BJP Focus: The just elected BJP government will need to focus on increased industrial production, foreign exchange for the country, will be highly investor friendly and will need to undertake environmentally friendly, gender balance and sustainable “Development Economics” by way of impact investment initiatives.

      The writer: Does not have any political affiliation nor is connected to any political group or idealogy.

      Ramesh Kumar Nanjundaiya

    2. CommentedArvind Gupta

      This write-up regurgitates India's growth issues and challenges that have been known for more than two decades. The write-up would have been complete and useful if the author had offered --- backed by analysis and logic, some specific implementable proposals, suggestions on the process, and the expected impact of these on growth.

    3. CommentedProcyon Mukherjee

      1000 miles in India, as the author notes, could take a truck 4-5 days ! Actually 4-5 days is just the lowest end of the data point, the variability is such that it could be as high as 25 days, depending on the material being hauled as is the case with bulky materials like a transformer or a large housing of a motor. The variability stems not from the fact that documentation is improper, but because the highway is owned by private operators who collect rent and negotiations are so difficult at times that it could take a week just to move a few miles. Delay also happens because the road is not unencumbered like a freeway, it has electric poles and trees which sometimes have to be cut to make way, such are the travails when we talk of 1000 miles; only a few highways can boast of a hassle-free travel for a distance of 1000 miles.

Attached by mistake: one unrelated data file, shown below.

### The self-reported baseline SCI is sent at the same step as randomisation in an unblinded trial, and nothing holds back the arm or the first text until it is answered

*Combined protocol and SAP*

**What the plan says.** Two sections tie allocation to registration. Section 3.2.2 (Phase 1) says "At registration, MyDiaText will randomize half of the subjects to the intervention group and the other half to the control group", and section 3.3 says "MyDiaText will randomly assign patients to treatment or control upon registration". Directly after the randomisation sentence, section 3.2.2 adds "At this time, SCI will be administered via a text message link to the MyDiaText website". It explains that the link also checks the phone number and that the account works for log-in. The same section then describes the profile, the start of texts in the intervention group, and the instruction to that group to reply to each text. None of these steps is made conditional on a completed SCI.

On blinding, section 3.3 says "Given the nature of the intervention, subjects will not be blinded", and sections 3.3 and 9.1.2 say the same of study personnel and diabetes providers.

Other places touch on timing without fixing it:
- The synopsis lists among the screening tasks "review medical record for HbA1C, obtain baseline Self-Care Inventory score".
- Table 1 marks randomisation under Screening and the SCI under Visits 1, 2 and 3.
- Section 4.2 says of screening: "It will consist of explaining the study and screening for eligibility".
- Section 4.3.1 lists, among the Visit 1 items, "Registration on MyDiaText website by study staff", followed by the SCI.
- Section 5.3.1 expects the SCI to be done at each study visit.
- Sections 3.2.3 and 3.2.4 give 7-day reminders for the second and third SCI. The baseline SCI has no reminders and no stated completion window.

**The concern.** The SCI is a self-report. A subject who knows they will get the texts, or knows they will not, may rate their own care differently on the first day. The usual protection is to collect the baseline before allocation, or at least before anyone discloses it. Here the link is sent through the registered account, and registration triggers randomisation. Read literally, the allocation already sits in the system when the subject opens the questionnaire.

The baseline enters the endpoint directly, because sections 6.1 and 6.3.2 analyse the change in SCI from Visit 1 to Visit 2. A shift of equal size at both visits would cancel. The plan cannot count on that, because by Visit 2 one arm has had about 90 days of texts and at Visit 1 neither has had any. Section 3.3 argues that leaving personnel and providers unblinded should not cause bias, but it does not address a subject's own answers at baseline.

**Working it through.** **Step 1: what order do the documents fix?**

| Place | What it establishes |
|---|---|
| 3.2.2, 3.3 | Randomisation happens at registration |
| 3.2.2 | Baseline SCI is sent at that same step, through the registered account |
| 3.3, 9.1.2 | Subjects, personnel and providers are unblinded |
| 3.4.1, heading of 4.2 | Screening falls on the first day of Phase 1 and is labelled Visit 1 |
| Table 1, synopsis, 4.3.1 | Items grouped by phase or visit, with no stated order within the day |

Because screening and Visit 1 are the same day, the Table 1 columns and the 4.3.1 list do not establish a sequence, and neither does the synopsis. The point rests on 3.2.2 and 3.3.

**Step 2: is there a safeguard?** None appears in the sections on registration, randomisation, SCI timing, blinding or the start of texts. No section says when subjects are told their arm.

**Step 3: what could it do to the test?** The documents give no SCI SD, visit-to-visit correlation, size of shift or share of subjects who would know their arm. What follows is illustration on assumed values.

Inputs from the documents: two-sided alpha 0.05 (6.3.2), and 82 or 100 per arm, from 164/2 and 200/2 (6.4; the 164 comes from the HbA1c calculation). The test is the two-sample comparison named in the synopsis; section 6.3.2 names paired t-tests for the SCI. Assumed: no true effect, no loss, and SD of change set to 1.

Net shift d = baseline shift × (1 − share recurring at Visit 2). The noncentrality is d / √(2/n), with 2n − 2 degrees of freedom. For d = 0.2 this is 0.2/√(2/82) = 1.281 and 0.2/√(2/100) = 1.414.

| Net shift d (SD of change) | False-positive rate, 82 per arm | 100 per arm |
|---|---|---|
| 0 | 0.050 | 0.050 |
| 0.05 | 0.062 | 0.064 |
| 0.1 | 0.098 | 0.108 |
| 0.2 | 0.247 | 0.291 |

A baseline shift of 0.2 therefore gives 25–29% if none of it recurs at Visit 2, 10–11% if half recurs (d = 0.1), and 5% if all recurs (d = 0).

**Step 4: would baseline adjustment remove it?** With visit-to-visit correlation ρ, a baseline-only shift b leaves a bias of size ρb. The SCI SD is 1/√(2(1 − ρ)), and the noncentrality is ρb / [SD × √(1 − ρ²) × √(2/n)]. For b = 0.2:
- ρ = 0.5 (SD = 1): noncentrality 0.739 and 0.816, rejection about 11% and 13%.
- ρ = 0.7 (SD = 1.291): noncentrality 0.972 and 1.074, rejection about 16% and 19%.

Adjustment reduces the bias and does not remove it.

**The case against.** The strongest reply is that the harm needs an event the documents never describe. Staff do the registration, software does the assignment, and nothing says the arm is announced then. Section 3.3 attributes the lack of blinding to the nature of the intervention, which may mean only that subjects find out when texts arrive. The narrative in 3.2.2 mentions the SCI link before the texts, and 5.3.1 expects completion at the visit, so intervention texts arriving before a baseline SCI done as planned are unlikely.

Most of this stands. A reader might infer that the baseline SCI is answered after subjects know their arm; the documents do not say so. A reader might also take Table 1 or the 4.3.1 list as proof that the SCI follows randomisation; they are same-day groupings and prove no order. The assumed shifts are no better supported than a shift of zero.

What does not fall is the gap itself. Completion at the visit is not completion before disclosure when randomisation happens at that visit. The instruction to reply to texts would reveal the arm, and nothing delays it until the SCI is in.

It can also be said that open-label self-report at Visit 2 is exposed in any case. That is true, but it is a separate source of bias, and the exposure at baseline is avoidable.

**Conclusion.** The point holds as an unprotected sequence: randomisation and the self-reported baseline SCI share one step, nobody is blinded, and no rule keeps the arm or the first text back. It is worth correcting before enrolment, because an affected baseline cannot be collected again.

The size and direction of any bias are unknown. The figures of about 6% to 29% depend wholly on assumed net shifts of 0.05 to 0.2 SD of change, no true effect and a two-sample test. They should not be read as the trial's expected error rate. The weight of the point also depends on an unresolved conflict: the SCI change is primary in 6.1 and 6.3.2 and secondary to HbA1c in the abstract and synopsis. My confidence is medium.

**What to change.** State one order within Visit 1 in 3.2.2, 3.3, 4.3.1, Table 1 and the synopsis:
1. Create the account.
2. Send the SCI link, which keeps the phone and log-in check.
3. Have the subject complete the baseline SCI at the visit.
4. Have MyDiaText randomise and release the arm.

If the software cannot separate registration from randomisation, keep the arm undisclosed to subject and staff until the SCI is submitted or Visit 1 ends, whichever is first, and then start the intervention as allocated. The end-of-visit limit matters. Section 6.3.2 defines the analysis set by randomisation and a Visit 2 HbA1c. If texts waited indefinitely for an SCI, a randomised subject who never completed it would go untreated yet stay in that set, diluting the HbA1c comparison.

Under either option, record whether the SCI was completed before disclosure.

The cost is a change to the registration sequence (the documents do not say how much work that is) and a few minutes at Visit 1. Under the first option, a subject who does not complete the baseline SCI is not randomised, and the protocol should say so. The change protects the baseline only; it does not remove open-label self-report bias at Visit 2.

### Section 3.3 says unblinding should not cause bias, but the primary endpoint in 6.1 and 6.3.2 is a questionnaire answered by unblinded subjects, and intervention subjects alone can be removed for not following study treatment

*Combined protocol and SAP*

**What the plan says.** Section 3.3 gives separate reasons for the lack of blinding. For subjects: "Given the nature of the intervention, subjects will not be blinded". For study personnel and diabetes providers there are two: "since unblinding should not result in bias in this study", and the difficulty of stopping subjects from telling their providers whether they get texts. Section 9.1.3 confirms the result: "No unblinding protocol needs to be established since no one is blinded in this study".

4. CommentedK Chandra

      An interesting way of looking at this conundrum. On the one hand, India needs huge investments in infrastructure for development and job creation. On the other hand it is held up by the two minority interests that the author has eloquently summarised - trade unions and the bureaucracy.
      To this we can add a third minority - the local influential business lobbies that resist FDI behind the scenes. Nor do they support pro competition policies, understandably. But they do support various parties with election funding! It is for this reason that historically, 'passive but volatile FII' was more welcome than the 'active and stable FDI'. This is largely the opposite of what happened in China. Democracy therefore is not an unmixed blessing for developing countries.
      Unfortunately the jobless in India do not have a voice except through the elections and the new Government should not let them down. If not, the unemployed young will become a demographic dynamite. They need education and jobs.